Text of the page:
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Major touring exhibition of Australian Aboriginal art debuts at Tulane's Newcomb Art Museum
Regina Pilawuk Wilson, Sun Mat (detail), 2015.

NEW ORLEANS, LA.- Tulane’s Newcomb Art Museum is presenting Marking the Infinite: Contemporary Women Artists from Aboriginal Australia, a landmark traveling exhibition of contemporary indigenous art. The show’s North American tour debuts with a four-month stay at Newcomb before continuing on to some of the most prestigious museums in the United States and Canada.

"It is an honor to share with the New Orleans community such a historically significant exhibition,” noted museum director Monica Ramirez-Montagut. “These nine Aboriginal women create contemporary work not only of exceptional visual beauty, but also art that embodyies the world’s oldest living cultural history.”

Hailing from remote areas across the island continent, the show’s artists are Regina Pilawuk Wilson, Angelina Pwerle, Carlene West, Gulumbu Yunupingu, Lena Yarinkura, Nonggirrnga Marawili, Nyapanyapa Yunupingu, Wintjiya Napaltjarri, and Yukultji Napangati. All but Gulumbu Yunupingu and Wintjiya Napaltjarri are still alive and practicing.

Their subject matter ranges from remote celestial bodies and indiginous flora to venerable crafts traditions and ceremonies. Steeped in ancient cultural practices, the works are specific to each artist. Yet they also speak to universal contemporary themes, with every mark invoking natural and cosmological cycles that bring perspective to the human condition.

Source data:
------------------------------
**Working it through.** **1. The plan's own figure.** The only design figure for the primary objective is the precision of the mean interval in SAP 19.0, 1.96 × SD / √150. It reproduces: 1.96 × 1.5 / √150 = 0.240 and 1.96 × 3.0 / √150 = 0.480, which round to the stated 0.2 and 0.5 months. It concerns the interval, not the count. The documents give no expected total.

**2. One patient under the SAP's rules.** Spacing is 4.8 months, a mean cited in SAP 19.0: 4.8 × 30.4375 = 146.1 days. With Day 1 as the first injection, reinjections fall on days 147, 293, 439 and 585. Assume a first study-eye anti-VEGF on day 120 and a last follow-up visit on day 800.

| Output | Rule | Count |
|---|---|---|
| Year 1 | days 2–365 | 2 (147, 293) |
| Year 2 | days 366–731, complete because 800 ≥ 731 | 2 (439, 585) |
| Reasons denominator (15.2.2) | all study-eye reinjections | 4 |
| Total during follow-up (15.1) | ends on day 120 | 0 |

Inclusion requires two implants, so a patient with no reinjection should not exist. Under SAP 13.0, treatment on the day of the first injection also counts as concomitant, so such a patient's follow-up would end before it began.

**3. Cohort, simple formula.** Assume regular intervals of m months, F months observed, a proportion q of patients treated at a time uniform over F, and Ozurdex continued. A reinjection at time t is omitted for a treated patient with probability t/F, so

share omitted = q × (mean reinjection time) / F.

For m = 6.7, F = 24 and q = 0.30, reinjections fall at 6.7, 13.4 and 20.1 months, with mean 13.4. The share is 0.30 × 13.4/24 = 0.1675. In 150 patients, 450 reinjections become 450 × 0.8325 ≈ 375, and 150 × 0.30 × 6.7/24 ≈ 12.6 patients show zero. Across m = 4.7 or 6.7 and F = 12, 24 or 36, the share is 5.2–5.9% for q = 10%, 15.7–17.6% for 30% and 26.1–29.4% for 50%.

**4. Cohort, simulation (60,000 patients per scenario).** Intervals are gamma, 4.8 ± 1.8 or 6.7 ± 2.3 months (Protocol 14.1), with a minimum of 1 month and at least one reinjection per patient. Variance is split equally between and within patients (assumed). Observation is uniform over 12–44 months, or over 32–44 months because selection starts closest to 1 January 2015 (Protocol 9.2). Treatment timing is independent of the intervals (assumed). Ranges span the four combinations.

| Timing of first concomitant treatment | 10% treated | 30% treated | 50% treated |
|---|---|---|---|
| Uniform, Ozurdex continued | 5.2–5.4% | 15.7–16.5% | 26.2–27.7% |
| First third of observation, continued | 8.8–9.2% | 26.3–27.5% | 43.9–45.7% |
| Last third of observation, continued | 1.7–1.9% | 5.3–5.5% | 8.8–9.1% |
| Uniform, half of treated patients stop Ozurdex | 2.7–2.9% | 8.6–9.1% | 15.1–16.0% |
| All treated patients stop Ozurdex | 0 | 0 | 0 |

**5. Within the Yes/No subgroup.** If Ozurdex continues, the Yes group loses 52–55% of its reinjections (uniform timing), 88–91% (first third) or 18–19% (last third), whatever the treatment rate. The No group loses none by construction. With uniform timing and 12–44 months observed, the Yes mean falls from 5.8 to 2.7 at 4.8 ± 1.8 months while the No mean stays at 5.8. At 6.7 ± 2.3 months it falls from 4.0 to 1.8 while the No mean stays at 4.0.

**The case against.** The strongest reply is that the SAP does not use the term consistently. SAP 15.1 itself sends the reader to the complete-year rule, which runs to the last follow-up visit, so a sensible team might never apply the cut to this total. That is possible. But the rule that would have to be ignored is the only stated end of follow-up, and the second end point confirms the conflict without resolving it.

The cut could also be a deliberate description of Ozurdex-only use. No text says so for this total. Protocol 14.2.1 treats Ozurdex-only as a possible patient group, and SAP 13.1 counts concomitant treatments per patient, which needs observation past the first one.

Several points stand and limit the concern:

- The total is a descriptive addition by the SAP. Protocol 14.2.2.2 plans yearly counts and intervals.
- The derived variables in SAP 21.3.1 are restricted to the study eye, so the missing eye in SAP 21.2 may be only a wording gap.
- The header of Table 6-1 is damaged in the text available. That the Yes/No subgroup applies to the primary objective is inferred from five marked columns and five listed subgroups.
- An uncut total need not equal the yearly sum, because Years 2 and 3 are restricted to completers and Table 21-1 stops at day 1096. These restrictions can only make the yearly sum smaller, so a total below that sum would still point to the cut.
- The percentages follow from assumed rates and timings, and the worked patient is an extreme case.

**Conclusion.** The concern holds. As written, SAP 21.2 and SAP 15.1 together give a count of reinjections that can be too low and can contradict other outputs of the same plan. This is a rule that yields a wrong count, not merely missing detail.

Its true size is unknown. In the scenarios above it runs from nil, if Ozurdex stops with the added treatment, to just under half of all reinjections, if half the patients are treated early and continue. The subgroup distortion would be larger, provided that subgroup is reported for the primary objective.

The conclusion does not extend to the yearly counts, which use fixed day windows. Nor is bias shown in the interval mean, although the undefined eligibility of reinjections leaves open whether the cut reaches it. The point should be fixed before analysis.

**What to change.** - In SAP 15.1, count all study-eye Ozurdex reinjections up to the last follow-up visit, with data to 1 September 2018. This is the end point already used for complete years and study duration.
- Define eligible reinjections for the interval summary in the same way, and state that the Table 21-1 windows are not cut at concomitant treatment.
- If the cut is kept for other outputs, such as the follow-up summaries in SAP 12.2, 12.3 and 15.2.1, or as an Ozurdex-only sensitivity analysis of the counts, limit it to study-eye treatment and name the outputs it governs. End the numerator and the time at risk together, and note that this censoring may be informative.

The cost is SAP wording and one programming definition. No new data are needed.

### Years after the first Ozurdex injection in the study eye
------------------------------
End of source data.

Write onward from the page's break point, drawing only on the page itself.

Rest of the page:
The exhibition is drawn from the Miami-based Dennis and Debra Scholl collection, considered the most important private holding of Aboriginal Australian contemporary art in America. Reflecting on his initial interest in the work, Dennis observed, “I was struck by the relationships of the artists to their ancestral land, each other, and to their communities.” He later added, “Having found these artists so personally compelling, I wanted to help bring their work to audiences across North America.”

The show runs August 20 through December 30, with a public reception on Wednesday, September 7. The evening will commence with a talk by Dennis Scholl and exhibition curator Henry Skerritt from 6:30 to 7:30 in the Woldenberg Art Center’s Freeman Auditorium. The reception will immediately follow.

A major catalogue accompanies the exhibition and features essays by leading experts in the field, including renowned Aboriginal curators Hetti Perkins, Tina Baum, and Cara Pinchbeck, as well as anthropologists Howard Morphy and John Carty.

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